North Carolina May Soon Allow Legit Sunday-Morning Brunch Just Like a Grown-Up State! | News

North Carolina May Soon Allow Legit Sunday-Morning Brunch Just Like a Grown-Up State!

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If a bipartisan group of North Carolina senators have their way, you could soon enjoy an actual Sunday morning brunch, bloody Mary and everything.

Senators Rick Gunn, Dan Blue, and Kathy Harrington—Blue is a Raleigh Democrat, Gunn and Harrington are Republicans—are the primary sponsors of Senate Bill 155, Economic & Job Growth for NC Distilleries, which was filed today. 
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Under current state law, restaurants cannot sell alcohol before noon on Sundays, because your ass should be in church and not chasing the hair of the dog. This bill would change that, allowing counties and cities to pass ordinances allowing licensed restaurants to start selling alcohol for on-premise consumption at ten a.m. on Sundays. (You still won’t be able to get beer and wine at the store before noon, however, and ABC stores will remain closed on the Lord’s Day.)

SB 155 would also allow distilleries obtain a special-event permit to give free liquor tastings at all the places you wish you could imbibe: “ABC stores, trade shows, conventions, shopping malls, street festivals, holiday festivals, agricultural festivals, balloon races, local fundraisers, and other similar events approved by the Commission." (Balloon races?) Samples would be restricted to quarter-ounce pours and a total of 1.5 ounces per customer. The bill would also create a permit for auctioneers to be able to sell alcohol at auctions.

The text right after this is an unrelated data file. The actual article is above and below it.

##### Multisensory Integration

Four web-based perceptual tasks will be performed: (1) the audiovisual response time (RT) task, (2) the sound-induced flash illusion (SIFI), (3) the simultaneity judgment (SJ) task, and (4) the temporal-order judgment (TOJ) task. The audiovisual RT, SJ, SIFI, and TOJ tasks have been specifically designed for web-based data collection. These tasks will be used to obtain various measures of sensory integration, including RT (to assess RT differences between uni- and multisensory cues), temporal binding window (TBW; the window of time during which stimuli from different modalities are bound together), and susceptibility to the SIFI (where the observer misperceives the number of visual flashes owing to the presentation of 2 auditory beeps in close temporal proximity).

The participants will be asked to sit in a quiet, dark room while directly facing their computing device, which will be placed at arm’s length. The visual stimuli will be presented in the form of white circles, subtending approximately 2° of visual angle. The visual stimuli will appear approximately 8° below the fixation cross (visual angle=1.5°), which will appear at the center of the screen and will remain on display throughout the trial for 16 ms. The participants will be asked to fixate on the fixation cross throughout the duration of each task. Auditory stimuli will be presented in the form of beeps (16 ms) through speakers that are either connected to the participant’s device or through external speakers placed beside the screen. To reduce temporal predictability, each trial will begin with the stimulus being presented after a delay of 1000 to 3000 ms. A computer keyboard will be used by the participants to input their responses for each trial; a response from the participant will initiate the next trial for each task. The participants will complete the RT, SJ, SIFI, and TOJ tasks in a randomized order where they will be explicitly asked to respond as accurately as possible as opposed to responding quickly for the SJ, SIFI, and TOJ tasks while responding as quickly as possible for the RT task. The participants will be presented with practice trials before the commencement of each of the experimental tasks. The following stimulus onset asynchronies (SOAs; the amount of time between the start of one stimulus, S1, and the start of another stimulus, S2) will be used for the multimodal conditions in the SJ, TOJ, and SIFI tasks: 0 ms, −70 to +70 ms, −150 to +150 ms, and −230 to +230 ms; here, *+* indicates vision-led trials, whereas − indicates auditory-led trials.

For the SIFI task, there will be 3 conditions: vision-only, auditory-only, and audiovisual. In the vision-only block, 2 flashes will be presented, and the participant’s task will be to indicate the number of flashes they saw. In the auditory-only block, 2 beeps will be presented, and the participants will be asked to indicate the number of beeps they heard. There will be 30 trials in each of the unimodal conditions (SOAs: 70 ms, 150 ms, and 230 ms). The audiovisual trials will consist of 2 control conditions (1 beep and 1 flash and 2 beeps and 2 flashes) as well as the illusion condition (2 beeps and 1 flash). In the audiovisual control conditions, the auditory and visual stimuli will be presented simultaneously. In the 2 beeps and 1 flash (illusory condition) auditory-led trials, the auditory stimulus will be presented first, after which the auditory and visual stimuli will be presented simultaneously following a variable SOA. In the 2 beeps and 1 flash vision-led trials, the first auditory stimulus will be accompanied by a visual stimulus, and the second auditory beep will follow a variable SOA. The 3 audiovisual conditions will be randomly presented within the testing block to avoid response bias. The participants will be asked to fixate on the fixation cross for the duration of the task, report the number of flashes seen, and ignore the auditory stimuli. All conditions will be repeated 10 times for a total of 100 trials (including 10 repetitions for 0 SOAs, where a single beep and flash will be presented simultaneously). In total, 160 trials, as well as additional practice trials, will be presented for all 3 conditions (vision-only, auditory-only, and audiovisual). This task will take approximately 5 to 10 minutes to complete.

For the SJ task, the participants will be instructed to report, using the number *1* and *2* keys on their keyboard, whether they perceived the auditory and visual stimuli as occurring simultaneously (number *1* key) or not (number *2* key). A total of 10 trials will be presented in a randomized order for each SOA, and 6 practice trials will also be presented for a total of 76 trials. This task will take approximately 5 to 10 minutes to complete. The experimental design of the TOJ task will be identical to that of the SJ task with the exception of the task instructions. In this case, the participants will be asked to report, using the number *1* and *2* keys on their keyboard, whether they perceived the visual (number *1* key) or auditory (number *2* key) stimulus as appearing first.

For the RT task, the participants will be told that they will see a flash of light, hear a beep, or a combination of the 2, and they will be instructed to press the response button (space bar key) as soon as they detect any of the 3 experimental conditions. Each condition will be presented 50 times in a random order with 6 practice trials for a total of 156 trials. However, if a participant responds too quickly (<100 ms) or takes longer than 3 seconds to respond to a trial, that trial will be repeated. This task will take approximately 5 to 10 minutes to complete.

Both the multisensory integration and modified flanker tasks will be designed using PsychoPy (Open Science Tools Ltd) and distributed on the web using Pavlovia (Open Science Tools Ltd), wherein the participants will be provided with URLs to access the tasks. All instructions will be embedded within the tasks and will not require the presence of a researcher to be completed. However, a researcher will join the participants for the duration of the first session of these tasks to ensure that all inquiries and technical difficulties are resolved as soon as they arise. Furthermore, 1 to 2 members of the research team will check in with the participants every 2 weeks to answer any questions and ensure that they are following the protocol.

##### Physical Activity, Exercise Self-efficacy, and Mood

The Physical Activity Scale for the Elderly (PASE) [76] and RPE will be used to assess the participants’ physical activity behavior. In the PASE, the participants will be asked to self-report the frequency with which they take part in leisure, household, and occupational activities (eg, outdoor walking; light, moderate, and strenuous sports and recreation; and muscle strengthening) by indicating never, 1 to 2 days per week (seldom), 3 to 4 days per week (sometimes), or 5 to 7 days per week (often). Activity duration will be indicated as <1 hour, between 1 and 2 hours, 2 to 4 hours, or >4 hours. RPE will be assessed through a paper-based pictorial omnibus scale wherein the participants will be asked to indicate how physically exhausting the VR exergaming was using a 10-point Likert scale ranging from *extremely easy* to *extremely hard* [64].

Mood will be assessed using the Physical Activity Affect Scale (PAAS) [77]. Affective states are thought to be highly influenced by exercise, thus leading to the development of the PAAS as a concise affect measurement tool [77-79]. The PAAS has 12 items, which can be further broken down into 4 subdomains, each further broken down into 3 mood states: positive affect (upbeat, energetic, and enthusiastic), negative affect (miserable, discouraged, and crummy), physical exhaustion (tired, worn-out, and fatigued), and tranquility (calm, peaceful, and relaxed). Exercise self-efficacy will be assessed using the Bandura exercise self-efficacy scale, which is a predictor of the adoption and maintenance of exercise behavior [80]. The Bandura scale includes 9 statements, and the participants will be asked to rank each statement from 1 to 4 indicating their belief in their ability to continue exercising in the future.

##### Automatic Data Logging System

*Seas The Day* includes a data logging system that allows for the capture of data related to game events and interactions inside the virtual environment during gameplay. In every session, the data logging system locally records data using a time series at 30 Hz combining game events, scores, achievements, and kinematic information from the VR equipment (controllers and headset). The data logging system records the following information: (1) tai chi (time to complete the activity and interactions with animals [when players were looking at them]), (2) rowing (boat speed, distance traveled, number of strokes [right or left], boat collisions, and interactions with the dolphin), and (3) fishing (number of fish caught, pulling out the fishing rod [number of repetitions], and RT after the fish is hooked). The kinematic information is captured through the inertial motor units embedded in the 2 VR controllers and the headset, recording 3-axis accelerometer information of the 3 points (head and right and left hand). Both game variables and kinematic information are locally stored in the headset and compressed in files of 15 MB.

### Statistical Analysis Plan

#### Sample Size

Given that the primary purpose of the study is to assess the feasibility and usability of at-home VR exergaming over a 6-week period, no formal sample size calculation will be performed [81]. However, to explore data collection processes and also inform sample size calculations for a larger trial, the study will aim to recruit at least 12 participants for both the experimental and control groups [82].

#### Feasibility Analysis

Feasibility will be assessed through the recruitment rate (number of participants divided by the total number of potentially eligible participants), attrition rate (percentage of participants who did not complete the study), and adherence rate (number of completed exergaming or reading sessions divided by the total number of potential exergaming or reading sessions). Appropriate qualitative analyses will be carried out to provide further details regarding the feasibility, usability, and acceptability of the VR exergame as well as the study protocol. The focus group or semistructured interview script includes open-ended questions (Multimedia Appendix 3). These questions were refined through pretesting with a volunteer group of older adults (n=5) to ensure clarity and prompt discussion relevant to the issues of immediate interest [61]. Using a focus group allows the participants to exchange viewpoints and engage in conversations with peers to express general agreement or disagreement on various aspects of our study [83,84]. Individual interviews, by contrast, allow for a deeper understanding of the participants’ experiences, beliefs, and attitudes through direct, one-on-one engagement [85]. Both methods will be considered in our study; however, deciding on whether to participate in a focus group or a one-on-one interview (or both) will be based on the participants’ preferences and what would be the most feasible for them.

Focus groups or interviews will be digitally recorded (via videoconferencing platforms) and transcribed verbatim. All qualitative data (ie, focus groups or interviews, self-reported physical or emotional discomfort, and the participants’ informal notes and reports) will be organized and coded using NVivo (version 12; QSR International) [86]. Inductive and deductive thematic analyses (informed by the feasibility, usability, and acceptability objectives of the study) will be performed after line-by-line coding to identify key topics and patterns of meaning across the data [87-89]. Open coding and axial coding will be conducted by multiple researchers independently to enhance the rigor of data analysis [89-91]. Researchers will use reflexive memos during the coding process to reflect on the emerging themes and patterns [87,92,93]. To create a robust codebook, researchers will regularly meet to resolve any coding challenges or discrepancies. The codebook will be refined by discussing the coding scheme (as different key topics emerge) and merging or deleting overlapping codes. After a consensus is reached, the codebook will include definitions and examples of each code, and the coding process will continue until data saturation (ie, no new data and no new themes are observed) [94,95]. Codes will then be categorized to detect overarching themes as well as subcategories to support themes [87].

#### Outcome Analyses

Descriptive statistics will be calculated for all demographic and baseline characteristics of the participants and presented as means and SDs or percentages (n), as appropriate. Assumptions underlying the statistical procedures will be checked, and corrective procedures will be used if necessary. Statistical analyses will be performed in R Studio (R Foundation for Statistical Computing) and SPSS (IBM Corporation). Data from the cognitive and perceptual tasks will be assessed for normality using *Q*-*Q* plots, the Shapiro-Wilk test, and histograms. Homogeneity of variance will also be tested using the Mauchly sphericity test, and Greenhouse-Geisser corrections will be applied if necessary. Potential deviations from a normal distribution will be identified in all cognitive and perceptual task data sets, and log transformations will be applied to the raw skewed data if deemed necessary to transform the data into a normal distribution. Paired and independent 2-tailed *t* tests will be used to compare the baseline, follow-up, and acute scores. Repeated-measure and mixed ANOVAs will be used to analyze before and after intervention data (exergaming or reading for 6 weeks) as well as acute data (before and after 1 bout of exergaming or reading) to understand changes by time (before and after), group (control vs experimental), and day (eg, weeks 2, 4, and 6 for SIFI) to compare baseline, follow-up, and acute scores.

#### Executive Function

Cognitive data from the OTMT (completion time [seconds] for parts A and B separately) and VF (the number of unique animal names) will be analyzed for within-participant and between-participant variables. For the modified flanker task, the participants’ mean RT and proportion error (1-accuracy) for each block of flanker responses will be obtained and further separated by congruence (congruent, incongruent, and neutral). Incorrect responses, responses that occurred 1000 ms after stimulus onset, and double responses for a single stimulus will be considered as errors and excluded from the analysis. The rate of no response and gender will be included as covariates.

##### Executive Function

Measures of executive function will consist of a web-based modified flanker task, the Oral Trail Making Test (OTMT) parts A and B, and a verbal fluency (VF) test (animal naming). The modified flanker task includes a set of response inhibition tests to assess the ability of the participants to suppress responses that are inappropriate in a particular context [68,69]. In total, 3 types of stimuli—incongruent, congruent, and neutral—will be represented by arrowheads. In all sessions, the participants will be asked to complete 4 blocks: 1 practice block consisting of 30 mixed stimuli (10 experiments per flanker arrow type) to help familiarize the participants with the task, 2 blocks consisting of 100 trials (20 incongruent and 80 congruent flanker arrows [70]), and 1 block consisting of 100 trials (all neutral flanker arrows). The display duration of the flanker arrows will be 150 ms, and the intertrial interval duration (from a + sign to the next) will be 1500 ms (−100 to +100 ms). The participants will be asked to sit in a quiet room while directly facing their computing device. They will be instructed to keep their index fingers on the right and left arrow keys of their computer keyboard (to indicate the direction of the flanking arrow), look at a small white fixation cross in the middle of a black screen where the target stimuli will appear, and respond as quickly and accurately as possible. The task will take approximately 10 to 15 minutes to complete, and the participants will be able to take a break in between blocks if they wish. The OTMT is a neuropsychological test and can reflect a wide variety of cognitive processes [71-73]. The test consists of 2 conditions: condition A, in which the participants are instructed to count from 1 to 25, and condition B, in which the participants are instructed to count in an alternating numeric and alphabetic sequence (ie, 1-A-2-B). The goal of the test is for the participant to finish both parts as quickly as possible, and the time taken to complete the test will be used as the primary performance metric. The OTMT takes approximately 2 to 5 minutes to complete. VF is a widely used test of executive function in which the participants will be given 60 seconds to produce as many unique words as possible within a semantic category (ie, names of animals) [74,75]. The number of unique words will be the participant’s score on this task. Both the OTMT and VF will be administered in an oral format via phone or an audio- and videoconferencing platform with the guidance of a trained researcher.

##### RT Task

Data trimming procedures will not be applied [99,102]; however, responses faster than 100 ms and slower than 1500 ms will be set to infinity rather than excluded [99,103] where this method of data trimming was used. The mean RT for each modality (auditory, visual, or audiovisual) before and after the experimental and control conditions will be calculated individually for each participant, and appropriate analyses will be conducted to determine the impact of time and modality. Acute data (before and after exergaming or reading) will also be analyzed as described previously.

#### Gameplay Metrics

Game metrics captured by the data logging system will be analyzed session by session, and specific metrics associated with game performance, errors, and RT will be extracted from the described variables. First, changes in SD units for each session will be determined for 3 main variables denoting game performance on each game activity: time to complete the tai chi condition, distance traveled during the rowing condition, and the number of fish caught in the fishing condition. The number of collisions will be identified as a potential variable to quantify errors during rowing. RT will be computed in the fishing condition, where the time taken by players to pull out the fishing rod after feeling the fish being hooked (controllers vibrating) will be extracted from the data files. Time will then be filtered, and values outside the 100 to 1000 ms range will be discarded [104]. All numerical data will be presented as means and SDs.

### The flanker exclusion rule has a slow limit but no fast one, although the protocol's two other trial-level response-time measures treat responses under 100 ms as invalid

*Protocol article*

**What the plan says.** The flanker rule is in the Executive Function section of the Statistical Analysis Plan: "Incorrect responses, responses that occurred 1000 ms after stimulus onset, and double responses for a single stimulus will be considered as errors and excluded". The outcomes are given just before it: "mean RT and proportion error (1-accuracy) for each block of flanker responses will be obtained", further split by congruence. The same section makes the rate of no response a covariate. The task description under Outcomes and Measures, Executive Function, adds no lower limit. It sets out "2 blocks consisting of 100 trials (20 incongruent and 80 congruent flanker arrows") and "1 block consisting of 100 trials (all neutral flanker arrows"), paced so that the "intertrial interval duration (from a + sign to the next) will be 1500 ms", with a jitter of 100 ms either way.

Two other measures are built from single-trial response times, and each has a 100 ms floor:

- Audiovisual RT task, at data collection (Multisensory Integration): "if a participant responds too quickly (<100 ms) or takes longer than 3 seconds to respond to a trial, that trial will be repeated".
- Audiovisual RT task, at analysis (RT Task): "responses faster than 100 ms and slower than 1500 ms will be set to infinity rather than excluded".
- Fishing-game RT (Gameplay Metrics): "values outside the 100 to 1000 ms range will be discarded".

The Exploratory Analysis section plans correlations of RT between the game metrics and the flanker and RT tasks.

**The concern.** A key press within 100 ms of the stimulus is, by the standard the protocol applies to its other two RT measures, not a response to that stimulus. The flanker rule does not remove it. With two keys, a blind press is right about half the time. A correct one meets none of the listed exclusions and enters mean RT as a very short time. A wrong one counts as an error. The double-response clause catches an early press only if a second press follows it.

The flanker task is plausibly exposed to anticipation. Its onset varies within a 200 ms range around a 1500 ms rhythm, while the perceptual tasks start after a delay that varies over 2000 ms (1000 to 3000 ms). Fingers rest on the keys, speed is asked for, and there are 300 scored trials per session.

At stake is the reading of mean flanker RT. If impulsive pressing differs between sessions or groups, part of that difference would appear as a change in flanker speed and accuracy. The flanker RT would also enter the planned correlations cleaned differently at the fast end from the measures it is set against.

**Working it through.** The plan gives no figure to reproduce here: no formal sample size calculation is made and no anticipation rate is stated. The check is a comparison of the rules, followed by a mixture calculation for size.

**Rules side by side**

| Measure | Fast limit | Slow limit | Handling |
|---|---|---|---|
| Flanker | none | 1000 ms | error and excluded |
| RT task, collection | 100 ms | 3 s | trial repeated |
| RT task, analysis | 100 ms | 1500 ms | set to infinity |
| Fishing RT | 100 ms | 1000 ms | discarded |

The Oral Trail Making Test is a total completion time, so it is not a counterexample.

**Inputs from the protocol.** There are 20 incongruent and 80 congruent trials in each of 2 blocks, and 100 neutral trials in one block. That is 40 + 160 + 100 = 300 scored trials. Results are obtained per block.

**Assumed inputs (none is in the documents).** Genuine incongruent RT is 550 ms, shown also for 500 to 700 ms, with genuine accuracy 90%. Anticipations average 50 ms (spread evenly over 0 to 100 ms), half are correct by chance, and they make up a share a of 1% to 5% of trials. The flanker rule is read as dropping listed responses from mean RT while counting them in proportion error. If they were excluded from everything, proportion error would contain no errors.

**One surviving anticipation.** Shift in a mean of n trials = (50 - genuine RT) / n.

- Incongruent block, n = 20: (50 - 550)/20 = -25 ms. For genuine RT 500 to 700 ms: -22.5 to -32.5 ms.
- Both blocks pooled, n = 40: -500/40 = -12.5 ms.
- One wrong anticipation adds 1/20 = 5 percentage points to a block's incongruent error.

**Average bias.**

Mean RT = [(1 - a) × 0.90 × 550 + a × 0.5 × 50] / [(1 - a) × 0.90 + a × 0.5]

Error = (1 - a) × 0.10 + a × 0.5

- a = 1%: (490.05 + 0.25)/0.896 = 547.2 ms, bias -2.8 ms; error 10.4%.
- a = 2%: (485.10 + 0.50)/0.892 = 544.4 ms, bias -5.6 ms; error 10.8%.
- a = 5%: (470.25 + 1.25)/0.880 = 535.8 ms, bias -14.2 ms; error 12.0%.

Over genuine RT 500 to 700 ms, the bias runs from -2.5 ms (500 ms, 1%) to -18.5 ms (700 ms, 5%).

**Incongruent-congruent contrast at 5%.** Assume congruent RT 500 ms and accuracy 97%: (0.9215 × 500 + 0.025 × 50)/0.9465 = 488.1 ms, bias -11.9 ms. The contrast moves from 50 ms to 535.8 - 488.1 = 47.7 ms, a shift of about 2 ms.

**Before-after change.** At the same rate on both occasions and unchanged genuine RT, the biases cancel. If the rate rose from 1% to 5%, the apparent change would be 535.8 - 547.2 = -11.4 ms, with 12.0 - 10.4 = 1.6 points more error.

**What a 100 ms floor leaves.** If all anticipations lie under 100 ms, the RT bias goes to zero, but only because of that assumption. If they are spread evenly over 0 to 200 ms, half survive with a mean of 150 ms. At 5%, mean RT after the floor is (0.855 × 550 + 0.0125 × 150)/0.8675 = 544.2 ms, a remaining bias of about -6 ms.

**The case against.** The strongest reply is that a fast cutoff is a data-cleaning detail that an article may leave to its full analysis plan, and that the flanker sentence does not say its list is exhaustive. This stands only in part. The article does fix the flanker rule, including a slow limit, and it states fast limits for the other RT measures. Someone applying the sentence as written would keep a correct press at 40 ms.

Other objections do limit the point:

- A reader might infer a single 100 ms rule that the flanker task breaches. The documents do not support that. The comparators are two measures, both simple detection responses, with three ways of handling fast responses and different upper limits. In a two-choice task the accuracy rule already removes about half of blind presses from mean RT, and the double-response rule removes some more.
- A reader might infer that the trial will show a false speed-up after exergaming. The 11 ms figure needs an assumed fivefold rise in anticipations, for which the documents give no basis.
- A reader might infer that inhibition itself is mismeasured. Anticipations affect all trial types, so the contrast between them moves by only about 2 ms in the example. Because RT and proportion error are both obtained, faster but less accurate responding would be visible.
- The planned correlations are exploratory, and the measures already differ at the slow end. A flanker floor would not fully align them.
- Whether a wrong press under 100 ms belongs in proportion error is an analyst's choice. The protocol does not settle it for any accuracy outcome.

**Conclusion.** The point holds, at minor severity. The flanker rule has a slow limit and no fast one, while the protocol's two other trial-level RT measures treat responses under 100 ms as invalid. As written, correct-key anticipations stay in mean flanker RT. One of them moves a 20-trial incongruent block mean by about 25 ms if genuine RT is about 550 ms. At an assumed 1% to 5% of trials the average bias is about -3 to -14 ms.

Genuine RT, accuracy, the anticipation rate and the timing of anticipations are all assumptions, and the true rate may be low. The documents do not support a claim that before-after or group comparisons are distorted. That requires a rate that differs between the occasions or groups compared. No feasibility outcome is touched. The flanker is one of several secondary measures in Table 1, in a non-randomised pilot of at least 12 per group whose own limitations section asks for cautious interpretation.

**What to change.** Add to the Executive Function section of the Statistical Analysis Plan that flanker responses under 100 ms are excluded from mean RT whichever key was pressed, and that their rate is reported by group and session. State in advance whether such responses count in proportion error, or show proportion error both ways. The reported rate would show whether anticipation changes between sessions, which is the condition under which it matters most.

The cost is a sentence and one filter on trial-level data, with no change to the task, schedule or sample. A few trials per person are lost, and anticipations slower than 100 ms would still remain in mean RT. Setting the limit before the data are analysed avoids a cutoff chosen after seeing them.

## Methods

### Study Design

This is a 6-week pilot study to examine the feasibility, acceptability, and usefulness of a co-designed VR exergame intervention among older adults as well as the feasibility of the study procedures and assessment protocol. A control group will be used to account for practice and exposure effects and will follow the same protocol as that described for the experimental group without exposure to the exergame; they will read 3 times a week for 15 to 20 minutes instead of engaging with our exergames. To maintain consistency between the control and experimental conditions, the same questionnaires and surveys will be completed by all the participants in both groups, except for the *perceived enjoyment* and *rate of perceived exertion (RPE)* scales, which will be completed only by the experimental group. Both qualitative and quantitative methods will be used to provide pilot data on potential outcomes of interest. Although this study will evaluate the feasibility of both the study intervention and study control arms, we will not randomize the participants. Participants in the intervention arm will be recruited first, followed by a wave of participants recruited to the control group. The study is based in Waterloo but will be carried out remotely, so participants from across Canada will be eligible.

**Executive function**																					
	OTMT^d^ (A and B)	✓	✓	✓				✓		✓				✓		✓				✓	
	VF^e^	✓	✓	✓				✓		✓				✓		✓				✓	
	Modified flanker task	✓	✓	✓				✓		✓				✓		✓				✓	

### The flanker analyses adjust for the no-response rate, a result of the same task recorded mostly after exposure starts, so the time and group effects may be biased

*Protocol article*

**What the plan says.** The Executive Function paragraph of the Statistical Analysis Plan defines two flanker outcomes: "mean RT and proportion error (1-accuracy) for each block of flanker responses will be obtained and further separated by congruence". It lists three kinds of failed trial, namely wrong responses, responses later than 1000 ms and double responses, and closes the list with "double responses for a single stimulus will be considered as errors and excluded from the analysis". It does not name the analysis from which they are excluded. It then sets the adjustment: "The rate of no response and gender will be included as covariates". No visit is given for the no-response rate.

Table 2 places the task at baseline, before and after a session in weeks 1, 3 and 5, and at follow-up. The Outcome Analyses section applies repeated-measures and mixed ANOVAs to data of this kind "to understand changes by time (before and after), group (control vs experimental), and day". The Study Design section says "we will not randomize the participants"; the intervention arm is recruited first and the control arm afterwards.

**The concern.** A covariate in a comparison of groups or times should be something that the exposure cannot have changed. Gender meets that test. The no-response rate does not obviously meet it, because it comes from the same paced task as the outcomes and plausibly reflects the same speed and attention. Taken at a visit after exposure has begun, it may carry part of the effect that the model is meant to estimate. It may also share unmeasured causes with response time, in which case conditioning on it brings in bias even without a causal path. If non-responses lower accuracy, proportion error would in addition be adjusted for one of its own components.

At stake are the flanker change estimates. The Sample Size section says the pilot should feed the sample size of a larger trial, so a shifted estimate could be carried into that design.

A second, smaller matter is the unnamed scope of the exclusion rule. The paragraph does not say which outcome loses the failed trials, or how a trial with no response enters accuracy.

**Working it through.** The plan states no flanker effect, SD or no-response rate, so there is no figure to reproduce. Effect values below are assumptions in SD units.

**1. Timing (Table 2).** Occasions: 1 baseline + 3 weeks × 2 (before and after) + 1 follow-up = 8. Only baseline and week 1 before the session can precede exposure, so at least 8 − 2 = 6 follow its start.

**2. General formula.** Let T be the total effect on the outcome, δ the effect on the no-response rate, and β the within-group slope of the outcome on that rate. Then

The N.C. Restaurant and Lodging Association has already thrown its support behind the "brunch bill."

"This 'brunch bill' will allow our North Carolina restaurants and hotels to meet their guest’s needs. With 55 million visitors to our state every year, this bill will be good for tourism and hospitality. The local “opt in” provision is a new approach. We believe a number of counties will want this new option for their citizens and guests," Lynn Minges, NCRLA President and CEO, said in a statement.

Currently, just one North Carolina county is considered "dry." (Solidarity with Graham County, y’all.)

S155v0 by Jeffrey Billman on Scribd




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